-The best posthumous album of Pac's career and I don't even think it's debatable. While some of the beats on here falter a bit, this double album has enough dope music and production to make it one of his absolute best. A large number of these songs were from his Death Row final days, and they were perfect. A lot of the tracks weren't remixed and kept in original form, which was a smart choice. I wish the original version of "Letter 2 My Unborn" was kept instead of the Trackmasters remix, but the song itself is still a classic. My favorite here is easily the smooth riding "Fuckin Wit The Wrong Nigga", which remains one of my all time favorite Pac songs. The double album concept got utilized a bit too much for Pac after his death, but this is the best executed posthumous album for Pac, and probably the best executed posthumous album ever.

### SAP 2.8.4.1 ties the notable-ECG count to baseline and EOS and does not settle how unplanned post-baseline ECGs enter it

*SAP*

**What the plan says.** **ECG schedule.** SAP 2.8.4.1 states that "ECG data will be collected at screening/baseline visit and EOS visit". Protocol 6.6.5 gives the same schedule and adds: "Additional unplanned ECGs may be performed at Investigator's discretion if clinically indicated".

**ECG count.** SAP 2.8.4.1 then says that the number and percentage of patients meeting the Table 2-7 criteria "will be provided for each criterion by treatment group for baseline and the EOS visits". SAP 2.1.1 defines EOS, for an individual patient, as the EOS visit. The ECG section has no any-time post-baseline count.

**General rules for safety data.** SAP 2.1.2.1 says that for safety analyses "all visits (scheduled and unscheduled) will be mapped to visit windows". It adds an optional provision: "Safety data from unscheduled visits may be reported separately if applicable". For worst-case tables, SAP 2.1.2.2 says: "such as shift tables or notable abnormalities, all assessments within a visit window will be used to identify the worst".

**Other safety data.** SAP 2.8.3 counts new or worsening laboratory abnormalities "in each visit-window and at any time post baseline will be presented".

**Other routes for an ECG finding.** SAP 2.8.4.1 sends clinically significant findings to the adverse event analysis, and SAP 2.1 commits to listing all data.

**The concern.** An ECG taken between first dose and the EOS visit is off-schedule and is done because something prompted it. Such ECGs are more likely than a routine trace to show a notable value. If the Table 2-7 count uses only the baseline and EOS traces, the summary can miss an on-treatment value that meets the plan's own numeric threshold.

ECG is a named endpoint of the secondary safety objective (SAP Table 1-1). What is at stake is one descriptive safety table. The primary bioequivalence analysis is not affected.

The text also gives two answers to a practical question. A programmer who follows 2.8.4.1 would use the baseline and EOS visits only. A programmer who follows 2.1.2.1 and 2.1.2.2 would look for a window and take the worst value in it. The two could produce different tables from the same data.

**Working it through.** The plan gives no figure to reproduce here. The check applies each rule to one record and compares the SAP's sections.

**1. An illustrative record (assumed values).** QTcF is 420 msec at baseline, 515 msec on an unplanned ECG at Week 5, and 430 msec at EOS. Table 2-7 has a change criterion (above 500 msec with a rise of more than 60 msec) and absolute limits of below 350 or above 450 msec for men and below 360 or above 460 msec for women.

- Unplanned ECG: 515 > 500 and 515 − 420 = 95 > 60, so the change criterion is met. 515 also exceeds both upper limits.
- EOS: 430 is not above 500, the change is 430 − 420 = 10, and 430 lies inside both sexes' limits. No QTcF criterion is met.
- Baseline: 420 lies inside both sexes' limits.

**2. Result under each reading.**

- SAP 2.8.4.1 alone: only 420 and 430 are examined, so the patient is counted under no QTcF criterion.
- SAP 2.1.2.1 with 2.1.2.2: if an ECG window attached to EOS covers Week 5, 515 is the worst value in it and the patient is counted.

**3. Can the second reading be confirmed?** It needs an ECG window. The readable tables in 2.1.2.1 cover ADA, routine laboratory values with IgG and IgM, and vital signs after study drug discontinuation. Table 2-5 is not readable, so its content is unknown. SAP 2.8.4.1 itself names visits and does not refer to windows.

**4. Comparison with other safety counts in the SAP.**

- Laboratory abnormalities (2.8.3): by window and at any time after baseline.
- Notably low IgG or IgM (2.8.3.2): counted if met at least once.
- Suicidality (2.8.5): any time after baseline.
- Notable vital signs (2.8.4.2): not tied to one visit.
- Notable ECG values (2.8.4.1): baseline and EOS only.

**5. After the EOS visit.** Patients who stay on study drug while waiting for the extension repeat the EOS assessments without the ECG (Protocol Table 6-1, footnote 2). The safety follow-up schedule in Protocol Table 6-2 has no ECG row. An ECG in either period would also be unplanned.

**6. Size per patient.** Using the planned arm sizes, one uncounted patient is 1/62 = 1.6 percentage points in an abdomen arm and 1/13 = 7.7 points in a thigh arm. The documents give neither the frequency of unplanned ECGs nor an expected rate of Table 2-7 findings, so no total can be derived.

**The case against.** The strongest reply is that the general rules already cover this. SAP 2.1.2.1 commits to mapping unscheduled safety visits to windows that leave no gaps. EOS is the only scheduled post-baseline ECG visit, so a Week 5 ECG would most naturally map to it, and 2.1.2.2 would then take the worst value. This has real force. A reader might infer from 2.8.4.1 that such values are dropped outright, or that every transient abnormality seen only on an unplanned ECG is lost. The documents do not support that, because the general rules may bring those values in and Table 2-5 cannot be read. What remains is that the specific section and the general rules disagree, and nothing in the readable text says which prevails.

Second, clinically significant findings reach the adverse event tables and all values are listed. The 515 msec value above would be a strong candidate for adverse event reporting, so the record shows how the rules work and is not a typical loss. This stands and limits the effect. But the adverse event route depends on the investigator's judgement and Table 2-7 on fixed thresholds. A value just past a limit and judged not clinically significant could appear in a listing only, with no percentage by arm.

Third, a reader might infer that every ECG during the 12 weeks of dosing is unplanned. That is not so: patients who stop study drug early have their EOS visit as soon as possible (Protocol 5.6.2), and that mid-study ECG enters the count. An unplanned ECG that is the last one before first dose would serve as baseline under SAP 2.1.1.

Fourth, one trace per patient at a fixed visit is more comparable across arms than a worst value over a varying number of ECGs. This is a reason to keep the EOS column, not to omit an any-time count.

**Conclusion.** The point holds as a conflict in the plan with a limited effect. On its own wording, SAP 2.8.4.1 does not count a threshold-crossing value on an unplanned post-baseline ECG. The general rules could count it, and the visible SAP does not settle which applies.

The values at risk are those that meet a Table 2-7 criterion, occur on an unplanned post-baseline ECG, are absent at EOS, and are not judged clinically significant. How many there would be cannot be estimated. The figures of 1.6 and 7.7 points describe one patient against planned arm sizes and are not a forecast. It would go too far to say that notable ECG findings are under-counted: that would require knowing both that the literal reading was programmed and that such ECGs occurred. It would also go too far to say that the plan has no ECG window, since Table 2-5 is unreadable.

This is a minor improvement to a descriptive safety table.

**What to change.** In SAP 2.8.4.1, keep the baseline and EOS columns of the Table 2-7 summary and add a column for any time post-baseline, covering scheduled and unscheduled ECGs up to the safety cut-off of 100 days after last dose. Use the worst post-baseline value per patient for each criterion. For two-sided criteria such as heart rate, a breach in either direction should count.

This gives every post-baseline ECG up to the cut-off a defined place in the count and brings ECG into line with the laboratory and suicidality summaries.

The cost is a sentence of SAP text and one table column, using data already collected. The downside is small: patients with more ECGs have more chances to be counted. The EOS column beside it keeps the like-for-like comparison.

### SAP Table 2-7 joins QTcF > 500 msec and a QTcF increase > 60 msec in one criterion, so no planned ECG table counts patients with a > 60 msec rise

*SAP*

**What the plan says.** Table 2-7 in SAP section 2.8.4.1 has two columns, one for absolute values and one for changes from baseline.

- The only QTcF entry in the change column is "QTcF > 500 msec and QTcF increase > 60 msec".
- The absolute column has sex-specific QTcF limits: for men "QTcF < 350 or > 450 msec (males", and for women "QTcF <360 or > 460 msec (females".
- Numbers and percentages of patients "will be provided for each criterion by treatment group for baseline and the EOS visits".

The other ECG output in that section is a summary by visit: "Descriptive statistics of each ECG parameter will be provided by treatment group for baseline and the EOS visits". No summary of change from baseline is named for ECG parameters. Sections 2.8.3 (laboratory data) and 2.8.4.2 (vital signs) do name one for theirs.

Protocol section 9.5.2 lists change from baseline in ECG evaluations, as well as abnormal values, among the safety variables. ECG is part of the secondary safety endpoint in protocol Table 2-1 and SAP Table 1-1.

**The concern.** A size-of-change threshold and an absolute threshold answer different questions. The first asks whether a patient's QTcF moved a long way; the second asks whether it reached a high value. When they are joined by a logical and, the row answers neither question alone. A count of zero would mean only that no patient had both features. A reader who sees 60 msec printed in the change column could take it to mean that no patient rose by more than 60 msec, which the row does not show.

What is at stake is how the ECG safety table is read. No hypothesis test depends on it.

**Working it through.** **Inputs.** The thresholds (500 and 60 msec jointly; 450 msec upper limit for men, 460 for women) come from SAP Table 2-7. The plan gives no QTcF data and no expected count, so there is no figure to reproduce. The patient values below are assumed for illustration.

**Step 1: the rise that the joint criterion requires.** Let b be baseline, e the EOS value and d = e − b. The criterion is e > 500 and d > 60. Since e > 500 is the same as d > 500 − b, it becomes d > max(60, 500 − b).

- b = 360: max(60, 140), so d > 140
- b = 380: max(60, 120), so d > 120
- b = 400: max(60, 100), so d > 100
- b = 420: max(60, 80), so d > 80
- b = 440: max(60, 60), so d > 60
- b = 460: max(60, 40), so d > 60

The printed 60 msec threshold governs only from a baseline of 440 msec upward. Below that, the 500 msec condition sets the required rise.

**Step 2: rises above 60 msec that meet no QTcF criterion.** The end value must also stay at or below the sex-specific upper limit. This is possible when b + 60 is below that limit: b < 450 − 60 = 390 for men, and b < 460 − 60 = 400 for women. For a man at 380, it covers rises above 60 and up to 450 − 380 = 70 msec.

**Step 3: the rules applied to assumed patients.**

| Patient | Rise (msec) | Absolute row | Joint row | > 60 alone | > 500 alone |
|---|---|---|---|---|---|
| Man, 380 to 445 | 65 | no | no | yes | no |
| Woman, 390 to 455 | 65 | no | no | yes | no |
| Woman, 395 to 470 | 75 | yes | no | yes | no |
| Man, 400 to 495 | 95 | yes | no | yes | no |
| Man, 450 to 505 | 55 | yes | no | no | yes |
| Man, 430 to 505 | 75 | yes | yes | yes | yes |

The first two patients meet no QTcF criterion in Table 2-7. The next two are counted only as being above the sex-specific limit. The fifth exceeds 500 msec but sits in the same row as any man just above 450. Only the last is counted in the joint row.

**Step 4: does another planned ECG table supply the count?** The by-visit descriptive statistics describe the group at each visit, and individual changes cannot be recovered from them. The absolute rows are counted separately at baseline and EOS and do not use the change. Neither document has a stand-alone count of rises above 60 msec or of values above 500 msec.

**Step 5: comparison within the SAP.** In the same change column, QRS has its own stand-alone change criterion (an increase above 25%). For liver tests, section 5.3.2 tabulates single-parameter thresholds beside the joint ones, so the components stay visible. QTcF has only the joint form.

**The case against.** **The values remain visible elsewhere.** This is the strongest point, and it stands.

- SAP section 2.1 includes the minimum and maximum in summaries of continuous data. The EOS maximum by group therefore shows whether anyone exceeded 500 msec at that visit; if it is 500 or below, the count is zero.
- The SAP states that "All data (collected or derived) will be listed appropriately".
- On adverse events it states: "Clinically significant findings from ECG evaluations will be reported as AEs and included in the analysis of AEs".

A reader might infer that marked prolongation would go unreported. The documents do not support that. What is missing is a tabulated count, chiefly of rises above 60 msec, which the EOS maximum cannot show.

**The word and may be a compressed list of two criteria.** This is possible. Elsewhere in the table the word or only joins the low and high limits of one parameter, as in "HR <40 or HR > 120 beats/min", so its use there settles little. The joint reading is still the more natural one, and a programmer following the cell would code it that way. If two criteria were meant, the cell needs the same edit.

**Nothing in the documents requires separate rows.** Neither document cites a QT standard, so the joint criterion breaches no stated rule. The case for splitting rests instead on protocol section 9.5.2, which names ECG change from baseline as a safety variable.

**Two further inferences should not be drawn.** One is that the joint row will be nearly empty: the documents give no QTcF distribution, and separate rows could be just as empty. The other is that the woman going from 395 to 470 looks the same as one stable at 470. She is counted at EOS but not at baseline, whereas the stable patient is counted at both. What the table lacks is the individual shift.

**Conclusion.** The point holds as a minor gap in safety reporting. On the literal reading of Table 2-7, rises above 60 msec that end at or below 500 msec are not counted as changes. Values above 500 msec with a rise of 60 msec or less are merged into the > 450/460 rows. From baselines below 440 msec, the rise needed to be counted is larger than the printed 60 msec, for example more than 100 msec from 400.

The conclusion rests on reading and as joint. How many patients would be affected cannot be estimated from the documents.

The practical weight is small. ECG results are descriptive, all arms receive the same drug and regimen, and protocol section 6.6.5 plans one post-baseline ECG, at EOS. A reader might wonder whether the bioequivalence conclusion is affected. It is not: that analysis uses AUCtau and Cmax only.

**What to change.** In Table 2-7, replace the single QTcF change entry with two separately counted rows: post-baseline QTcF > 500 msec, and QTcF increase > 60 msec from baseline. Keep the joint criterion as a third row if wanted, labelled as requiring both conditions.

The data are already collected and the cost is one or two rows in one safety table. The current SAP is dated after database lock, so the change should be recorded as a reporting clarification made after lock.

Top 3 Songs
"Fuckin Wit The Wrong Nigga"
"Letter 2 My Unborn"
"When Thugz Cry"

3. All Eyez On Me (1996)



-Though many used to crown this as his best album, it's clearly not. It is a bit cluttered with too many songs and a bit of filler, but trim the album by 7 or 8 songs, and you have an almost flawless album, which speaks to his ability as an artist. The first disc is mostly greatness and just about filler free, while the second disc has a bit of filler all throughout. Still, from the booming "Ambition Az A Ridah" to the impeccable "All Bout U" to the classic Nate Dogg hook on "Skandalouz", that first disc is one of the most infamous discs in hip hop history and mostly why this album is remembered so highly. The 2nd disc has solid track like the hit "Picture Me Rollin" and "Can't C Me", helping to round out the album. The funniest song here? "What'z Ya Phone #", which is still hilarious to me today.